The forgotten Florida voters rise up and vote

The forgotten Florida voters rise up and vote 

Bottom Line: There’s a great point to be made here. Specific to Florida, 24% of our state’s population is over the age of 65 according to the Census Bureau. That’s 5% higher than the national average. Even if you’re just a casual observer of politics you’re likely aware that the older an adult is they more likely they are to vote. In the case of this story, this cycle and South Florida - there’s much more to consider.  

We’re pacing record turnout with over 2.6 million votes already cast. In the 2014 midterms 6 million 27 thousand votes were cast in total. We’re closing in on being halfway there a week before Election Day. While much of the attention this cycle in Florida, and specifically South Florida, has been paid to the anticipated surge of young voters who’d surely vote for Democrats (or so the conventional wisdom goes) - we’re seeing what does appear to be a surge in turnout being led in large part by older Floridians. It makes perfect sense in context to this cycle. 

What are the top reasons for retirees to seek out Florida? Weather and taxes, right? Let’s talk about money for a minute in the context of the average retiree on a fixed income. Income for retirees come from what types of sources prominently?  

  • Pensions 
  • Interest  
  • Dividends 
  • Retirement accounts 
  • Social Security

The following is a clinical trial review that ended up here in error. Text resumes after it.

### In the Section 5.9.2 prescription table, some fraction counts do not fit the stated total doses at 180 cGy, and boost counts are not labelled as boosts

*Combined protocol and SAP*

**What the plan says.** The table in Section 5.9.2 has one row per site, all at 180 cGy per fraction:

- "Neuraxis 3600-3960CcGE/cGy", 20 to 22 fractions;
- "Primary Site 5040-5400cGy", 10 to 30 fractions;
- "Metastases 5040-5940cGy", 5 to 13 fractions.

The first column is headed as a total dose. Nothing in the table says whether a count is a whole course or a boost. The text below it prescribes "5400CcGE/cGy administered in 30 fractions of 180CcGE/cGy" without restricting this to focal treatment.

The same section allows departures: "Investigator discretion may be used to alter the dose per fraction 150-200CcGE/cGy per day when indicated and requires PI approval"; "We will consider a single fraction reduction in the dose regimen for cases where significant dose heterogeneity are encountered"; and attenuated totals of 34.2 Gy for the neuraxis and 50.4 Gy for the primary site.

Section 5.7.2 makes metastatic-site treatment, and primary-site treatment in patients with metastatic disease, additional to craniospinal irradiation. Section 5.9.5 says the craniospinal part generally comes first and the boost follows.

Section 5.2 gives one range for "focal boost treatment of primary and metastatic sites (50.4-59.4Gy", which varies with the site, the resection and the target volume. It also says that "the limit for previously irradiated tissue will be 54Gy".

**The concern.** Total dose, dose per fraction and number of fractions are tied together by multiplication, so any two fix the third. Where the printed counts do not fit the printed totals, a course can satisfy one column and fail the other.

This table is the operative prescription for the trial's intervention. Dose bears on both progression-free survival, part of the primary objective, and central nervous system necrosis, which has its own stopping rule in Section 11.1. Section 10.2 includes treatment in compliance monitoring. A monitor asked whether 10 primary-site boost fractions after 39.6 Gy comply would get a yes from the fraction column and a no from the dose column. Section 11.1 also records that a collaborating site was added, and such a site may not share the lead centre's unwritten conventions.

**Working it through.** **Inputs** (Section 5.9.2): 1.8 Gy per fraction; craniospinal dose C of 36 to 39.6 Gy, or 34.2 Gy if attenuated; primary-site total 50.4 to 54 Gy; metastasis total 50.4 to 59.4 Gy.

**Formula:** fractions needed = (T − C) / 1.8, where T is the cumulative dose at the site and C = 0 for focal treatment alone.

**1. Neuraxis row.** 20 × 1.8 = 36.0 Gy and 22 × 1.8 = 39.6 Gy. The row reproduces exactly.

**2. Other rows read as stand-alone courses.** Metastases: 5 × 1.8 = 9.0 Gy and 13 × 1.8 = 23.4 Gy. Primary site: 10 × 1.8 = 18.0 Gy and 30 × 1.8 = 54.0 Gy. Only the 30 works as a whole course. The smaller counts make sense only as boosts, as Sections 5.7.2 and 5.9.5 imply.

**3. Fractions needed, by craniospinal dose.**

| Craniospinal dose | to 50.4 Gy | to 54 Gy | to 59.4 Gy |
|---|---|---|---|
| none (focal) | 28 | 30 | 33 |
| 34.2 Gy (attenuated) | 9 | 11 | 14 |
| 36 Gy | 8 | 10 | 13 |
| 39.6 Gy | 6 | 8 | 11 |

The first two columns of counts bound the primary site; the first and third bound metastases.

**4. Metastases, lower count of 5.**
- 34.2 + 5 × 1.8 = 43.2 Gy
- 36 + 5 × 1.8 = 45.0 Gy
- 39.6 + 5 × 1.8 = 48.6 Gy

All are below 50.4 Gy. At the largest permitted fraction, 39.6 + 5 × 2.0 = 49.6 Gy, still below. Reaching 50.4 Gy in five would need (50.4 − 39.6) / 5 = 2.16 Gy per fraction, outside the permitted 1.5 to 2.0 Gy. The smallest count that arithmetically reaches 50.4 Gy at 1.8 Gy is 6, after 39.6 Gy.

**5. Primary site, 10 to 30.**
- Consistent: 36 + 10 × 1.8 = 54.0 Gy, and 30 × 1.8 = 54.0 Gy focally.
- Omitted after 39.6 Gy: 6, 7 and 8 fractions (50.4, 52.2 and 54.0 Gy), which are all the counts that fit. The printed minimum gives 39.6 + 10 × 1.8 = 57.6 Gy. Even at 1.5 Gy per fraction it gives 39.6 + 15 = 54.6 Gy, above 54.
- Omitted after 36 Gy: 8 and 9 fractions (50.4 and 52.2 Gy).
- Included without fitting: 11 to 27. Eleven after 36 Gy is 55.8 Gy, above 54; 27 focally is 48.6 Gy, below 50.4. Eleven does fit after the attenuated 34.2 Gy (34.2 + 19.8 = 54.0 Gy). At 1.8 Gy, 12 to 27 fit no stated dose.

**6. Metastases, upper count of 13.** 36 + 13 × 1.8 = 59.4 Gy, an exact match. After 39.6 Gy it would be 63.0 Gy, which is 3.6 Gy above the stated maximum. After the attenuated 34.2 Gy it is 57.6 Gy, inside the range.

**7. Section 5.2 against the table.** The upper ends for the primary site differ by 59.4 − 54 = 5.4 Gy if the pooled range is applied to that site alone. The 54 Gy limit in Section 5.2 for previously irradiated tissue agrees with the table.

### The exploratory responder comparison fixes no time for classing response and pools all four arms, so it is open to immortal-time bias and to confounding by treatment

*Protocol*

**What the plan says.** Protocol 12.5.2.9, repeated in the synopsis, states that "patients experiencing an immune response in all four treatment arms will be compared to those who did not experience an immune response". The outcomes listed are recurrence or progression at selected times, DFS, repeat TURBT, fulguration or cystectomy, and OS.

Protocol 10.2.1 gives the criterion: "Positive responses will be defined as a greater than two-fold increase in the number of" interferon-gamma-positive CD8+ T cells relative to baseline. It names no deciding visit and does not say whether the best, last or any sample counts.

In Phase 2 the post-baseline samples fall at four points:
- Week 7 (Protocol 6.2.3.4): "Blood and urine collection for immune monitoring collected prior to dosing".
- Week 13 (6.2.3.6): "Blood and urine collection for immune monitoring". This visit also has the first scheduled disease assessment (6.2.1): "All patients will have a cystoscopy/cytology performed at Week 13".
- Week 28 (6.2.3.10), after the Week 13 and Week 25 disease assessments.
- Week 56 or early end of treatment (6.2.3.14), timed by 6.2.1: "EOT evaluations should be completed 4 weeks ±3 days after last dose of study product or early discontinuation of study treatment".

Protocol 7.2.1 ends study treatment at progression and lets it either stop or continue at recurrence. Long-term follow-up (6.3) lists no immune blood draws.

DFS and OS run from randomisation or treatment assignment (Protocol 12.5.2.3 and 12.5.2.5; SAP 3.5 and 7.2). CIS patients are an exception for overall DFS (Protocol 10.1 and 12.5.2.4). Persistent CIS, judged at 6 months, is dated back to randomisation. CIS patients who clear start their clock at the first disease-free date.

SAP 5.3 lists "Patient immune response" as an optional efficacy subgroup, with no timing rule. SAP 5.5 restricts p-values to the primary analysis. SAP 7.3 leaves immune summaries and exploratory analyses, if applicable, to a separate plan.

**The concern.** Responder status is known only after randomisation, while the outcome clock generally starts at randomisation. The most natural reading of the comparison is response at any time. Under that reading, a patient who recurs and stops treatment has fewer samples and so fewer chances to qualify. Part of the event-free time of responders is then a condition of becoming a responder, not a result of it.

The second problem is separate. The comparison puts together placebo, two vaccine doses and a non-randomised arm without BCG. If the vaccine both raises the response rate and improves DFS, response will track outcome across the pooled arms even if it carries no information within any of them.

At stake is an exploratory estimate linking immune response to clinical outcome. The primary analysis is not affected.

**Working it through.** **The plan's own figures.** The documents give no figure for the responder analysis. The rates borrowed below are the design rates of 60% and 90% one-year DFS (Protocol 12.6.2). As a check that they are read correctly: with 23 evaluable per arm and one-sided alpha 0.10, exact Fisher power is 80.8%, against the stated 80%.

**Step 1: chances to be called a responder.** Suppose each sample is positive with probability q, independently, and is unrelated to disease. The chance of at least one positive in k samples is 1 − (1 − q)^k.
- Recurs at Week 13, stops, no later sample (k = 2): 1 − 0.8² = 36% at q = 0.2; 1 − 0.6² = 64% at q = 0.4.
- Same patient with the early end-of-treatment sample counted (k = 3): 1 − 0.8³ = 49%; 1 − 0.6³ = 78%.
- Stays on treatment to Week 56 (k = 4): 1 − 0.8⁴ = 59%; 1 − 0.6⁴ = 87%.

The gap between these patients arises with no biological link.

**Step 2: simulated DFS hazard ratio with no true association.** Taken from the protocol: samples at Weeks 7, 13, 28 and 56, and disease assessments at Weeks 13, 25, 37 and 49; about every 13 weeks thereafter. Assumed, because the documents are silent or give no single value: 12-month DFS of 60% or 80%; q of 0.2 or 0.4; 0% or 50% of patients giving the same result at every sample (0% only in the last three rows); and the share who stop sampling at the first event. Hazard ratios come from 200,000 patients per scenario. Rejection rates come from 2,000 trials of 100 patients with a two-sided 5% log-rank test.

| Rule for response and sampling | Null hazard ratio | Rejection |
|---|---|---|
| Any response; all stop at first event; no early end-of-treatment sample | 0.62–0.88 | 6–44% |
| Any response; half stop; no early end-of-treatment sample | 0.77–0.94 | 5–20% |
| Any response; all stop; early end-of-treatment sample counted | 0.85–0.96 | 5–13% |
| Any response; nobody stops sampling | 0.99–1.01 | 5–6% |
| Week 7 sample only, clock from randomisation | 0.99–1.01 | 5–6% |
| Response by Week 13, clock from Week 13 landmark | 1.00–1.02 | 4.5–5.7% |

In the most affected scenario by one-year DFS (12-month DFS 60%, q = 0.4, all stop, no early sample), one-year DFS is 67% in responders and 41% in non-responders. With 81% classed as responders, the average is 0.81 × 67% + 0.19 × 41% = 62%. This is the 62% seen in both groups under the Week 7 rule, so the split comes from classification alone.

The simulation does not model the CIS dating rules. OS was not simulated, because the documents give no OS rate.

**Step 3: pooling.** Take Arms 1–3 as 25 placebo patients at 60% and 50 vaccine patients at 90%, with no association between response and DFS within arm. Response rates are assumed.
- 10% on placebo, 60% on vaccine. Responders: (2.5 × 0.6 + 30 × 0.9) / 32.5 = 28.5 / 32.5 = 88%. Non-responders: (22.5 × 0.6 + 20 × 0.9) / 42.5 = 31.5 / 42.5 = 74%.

Take Andrew Gillum’s proposals for higher corporate taxes, expanding Medicaid and dramatically higher state spending. Do seniors benefit from any of those proposals? No, they don’t. But would they potentially negatively impact their income? Of course. If companies have to pay higher taxes it could put a strain on pensions for affected companies. How about interest? A good economy means higher interest rates which benefits interest paid and Social Security’s COLA. Florida is the fourth biggest economy in the US. Do higher taxes for businesses, individuals or potentially both equal A) Better economic growth or B) Slower economic growth? 

You do the math. Now about dividends. If companies face a 41% tax increase are they more or less likely to pay increasing dividends? And about retirement accounts. If companies earn 41% less money (every public company in Florida would be subjected to Gillum’s tax increase) what will that do to earnings and values of Florida’s companies? It’s not complicated. Every economic policy of Andrew Gillum lacks any benefit for seniors with only potential downside. Then add in the South Florida effect.  

With county ballot initiatives seeking to raise property taxes for schools (it already passed in Broward in the primaries) there’s additional motivation for seniors to want to vote. Do seniors benefit from higher taxes for school spending? Of course not, but they would be left holding the bag for hundreds of additional dollars in taxes for them in South Florida. You’ve likely not heard the economic breakdown for seniors in Florida addressed in this cycle. South Florida media outlets are too busy endorsing these tax increases and candidates. It’s all the more ironic because 52% of daily newspaper readers are seniors. We may well be seeing the senior wave because there is nothing but potential economic downside for every retiree on a fixed income if taxes increases are passed.

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